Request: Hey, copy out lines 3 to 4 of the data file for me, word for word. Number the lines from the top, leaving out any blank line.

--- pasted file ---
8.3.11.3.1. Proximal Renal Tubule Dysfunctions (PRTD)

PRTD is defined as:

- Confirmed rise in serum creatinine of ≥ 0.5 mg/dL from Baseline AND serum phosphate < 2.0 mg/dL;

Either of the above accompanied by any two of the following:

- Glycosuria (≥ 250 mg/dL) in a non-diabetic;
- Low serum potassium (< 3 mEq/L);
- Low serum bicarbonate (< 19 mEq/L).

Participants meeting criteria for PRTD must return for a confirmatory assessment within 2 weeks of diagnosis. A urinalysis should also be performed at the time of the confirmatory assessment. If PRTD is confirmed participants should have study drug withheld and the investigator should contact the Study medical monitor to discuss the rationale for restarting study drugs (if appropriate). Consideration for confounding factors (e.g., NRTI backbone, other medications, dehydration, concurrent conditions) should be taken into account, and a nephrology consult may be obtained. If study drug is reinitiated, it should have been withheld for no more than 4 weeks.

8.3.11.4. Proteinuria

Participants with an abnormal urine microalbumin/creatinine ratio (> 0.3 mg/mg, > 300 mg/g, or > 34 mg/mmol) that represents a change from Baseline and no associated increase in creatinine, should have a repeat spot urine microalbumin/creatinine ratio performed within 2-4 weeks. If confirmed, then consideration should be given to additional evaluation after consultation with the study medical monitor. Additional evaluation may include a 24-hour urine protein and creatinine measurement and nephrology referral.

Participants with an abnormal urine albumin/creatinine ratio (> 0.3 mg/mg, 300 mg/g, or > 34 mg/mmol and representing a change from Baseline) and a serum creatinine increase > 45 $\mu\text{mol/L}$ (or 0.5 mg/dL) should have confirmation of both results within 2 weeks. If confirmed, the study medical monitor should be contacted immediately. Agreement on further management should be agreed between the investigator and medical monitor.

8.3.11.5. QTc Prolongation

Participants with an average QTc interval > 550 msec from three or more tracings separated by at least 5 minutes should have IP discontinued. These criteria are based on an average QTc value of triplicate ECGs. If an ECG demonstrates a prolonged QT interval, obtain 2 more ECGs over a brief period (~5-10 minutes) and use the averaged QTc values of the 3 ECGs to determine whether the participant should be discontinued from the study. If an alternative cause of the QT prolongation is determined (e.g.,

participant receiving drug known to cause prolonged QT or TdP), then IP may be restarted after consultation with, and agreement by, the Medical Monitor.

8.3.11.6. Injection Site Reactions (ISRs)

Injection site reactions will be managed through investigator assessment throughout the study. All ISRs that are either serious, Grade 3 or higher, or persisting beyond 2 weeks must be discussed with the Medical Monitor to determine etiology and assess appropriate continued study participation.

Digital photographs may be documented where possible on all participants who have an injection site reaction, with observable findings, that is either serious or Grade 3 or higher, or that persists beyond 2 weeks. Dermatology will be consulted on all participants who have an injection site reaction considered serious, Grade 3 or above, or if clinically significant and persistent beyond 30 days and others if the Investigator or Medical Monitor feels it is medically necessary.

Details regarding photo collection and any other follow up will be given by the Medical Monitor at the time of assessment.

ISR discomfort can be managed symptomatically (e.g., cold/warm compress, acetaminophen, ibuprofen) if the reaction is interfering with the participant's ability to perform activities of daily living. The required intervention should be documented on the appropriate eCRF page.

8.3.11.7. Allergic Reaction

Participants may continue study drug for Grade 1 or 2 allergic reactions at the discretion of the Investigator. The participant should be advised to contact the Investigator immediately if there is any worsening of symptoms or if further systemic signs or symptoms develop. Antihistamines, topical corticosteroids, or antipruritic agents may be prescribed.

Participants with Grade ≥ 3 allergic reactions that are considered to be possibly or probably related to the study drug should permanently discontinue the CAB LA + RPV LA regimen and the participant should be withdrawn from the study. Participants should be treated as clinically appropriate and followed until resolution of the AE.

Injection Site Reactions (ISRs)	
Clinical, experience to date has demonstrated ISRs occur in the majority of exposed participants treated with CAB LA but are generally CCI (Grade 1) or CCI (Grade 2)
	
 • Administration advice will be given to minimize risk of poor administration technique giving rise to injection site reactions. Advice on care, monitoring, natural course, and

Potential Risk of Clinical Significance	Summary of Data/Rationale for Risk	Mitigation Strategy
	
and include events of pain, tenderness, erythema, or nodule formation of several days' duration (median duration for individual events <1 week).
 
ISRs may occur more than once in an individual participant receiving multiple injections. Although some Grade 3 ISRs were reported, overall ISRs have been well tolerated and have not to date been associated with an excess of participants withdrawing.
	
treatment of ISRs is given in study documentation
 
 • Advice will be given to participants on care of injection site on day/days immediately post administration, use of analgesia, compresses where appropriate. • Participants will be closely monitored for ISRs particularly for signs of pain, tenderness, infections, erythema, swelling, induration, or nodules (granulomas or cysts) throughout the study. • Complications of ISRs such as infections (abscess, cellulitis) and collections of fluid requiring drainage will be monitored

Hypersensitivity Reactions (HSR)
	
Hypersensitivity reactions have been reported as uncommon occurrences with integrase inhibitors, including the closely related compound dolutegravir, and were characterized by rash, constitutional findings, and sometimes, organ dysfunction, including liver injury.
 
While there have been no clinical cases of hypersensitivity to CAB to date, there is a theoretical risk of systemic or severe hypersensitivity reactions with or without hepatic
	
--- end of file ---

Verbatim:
- Confirmed rise in serum creatinine of ≥ 0.5 mg/dL from Baseline AND serum phosphate < 2.0 mg/dL;

Either of the above accompanied by any two of the following: